There has been much talk in the last 18 months about the growth of onshore LPO/Legal Outsourcing delivery. This article in the NY Times captures the wider story affecting financial services in the US, but I wanted to dissect the reasons affecting the legal profession a bit more clearly.
A number of the larger Legal Outsourcing Suppliers have had onshore presences for a while, mainly driven by market preferences rather than pure economics. As with most trends in LPO, this is a mirror image of the initial growth in other areas of outsourcing. To be fair, India/China/Philippines were still not mainstream delivery locations at that point, but the key reason for outsourcing was to give it to a specialist in a specific area who had a cost base to match the level of work being carried out.
Even in recent deals I’ve worked on the client has had structural or legacy reasons that prevent them from moving to a new cost base internally. Further, they’ve had cultural or investment barriers that have also made internal change almost impossible or, at least, very slow.
So why not offshore? Why move work onshore, whether it is to somewhere like Kansas in the US or Belfast in the UK?
In the first few days of an assignment we walk clients through their options and the dynamics of each delivery model, but here, in summary, are the 8 reasons law firms choose onshore delivery over offshore delivery:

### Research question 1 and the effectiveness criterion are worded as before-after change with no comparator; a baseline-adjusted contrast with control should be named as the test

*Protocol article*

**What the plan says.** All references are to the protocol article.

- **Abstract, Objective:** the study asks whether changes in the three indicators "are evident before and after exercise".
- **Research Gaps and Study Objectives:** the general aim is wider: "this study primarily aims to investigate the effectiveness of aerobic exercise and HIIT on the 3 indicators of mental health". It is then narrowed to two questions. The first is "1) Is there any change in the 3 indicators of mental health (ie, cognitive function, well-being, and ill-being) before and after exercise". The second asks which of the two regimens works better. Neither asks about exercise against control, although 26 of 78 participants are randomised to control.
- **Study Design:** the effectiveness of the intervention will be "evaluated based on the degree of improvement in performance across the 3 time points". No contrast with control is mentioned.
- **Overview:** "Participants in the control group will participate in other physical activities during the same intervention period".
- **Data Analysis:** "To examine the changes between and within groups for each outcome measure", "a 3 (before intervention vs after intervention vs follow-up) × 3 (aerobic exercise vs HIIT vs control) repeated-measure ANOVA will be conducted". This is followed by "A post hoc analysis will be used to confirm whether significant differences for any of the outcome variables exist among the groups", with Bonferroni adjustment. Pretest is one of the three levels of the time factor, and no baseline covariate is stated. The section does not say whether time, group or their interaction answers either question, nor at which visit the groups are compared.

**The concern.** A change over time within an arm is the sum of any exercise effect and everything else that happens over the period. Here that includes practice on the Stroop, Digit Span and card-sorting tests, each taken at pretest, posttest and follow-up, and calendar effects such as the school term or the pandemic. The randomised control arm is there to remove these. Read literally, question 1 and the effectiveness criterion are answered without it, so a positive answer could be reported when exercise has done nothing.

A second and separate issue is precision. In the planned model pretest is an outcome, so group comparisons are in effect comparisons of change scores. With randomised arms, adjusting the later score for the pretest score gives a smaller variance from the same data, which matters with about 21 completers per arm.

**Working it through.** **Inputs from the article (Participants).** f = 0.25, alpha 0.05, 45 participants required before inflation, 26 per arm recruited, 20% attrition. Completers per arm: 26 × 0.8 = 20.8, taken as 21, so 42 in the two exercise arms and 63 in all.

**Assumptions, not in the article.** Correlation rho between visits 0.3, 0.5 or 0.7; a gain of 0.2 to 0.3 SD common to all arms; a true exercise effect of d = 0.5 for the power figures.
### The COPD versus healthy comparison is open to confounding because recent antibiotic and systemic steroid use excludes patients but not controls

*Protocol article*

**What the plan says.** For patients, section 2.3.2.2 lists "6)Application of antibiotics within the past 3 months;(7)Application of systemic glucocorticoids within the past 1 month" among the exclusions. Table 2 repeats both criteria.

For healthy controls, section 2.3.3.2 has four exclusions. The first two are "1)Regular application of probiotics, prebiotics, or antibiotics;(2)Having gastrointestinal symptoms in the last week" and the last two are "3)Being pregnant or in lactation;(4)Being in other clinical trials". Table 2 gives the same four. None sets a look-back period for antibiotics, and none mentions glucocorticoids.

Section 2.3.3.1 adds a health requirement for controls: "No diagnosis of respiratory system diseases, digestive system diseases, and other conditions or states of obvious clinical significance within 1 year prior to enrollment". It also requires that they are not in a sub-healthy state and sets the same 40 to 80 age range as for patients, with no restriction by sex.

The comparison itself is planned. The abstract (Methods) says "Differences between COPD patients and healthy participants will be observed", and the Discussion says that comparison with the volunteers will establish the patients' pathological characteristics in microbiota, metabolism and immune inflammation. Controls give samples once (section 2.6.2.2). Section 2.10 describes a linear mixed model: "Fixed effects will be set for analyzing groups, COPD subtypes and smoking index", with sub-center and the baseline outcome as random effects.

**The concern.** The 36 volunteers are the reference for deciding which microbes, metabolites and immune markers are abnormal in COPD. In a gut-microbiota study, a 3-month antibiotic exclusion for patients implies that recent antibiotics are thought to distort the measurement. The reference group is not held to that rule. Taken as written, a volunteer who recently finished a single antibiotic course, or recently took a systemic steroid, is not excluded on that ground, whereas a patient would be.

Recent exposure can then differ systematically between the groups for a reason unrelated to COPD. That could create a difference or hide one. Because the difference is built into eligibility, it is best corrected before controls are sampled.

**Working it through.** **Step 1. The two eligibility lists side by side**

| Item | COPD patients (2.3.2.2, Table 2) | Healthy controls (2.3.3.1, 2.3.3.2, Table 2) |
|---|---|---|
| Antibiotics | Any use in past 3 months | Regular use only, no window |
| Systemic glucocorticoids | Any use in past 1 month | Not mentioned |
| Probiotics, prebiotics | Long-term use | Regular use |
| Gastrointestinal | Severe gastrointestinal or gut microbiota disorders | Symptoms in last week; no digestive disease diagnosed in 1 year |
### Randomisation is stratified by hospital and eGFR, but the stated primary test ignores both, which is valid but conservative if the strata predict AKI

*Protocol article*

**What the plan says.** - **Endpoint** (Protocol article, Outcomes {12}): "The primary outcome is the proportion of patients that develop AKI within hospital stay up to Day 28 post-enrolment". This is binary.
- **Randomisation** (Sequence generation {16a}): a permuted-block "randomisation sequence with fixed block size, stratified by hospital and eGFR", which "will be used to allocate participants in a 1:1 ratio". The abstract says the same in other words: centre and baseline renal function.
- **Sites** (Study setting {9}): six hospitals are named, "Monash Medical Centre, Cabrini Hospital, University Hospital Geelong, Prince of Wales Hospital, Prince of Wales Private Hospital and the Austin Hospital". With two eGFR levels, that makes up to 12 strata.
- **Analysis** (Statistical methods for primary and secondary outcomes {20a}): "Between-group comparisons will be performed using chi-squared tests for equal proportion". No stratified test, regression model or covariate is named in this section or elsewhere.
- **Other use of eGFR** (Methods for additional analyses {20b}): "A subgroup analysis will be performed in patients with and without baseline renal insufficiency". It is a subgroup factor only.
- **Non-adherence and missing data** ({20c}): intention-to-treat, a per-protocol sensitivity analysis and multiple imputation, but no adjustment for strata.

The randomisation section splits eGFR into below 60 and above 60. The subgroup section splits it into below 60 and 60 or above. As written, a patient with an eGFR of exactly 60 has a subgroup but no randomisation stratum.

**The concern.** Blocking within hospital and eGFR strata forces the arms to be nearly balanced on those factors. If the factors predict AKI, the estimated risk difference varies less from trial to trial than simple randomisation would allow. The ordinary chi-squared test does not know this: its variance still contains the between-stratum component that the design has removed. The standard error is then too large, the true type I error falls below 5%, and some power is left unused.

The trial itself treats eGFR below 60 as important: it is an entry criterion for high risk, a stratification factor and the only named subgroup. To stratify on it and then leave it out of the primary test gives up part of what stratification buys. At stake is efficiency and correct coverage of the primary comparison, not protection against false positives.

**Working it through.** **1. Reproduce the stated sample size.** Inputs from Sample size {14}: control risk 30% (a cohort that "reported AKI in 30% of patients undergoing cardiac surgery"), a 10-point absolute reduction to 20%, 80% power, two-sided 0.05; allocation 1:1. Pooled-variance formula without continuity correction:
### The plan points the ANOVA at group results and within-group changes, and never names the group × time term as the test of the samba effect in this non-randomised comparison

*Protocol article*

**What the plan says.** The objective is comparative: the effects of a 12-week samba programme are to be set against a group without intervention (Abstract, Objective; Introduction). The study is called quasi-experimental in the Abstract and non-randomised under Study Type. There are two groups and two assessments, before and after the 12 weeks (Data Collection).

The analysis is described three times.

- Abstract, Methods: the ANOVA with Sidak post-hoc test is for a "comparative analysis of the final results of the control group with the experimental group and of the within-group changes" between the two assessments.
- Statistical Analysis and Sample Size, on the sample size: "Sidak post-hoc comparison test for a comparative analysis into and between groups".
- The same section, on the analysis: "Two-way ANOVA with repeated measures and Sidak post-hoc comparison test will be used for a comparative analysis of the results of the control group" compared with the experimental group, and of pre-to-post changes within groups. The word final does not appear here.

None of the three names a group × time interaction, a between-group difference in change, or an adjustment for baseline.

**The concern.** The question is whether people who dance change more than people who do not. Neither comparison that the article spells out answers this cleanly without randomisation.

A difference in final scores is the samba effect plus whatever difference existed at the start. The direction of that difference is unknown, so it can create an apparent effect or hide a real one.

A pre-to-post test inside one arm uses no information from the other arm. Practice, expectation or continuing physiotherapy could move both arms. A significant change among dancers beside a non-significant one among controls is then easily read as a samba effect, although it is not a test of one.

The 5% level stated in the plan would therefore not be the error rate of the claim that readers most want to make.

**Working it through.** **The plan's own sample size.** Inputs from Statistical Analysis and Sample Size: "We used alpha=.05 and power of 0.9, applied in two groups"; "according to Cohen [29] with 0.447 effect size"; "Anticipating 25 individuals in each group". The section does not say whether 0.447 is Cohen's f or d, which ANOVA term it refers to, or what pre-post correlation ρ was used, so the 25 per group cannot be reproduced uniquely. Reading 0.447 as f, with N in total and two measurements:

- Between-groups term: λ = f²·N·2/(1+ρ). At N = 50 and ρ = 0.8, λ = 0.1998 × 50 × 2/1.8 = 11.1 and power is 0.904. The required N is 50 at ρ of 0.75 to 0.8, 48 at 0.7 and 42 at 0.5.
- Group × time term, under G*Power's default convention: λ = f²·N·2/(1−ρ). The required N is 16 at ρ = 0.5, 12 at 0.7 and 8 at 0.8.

1. Onshore costs have decreased relative to those in major business hubs, mainly due to an oversupply of lawyers. This has been exacerbated by the lower number of legal jobs in the main hubs, cutting the flow of talent into those areas significantly.
2. Law firms are happy achieving 15-25% savings onshore, rather than the full 30-50% savings that is possible. This gives them future wiggle room should they be required to tap into it.
3. Psychological barriers still exist about having legal services delivered from India, China, or the Philippines. Part of that may be related to the next point, and part is related to concerns about security, data protection, and “the practice of law”
4. Lawyers are used to managing their teams onsite, very close by, so even moving services to a different part of the same country poses major management challenges. This is a transitional issue, and will dissipate as they get more comfortable with an offsite delivery model.
5. Clients (in house GC) are not sophisticated buyers of services, so are not driving law firms to have the lowest possible delivery structure. A little more knowledge on their side and the GCs would be questioning onshore strategies.
6. Many law firms do not see Legal Outsourcing as a strategic advantage, so are taking steps that will please their clients but will not push the boundaries of what is required.
7. General Counsel themselves are cautious about the offshore model. Selecting a supplier that has an onshore delivery capability allows law firms to offer a range of options.
8. The level of outsourcing being carried out is still very small. Because most law firms have not carried out Strategic Legal Outsourcing, the bottom line impact of outsourcing is negligible at a firm-wide level. When they do take a strategic review of what services they want and don’t want to be delivering, then the full commercial impact of offshoring will kick in.
In theory the presence of shareholders would change the dynamics, but most big corporates did the same thing, taking the half-way step first before eventually moving the work offshore. The work will head offshore at some point, but not immediately and only at a pace that reflects what is, and always will be, a very conservative profession.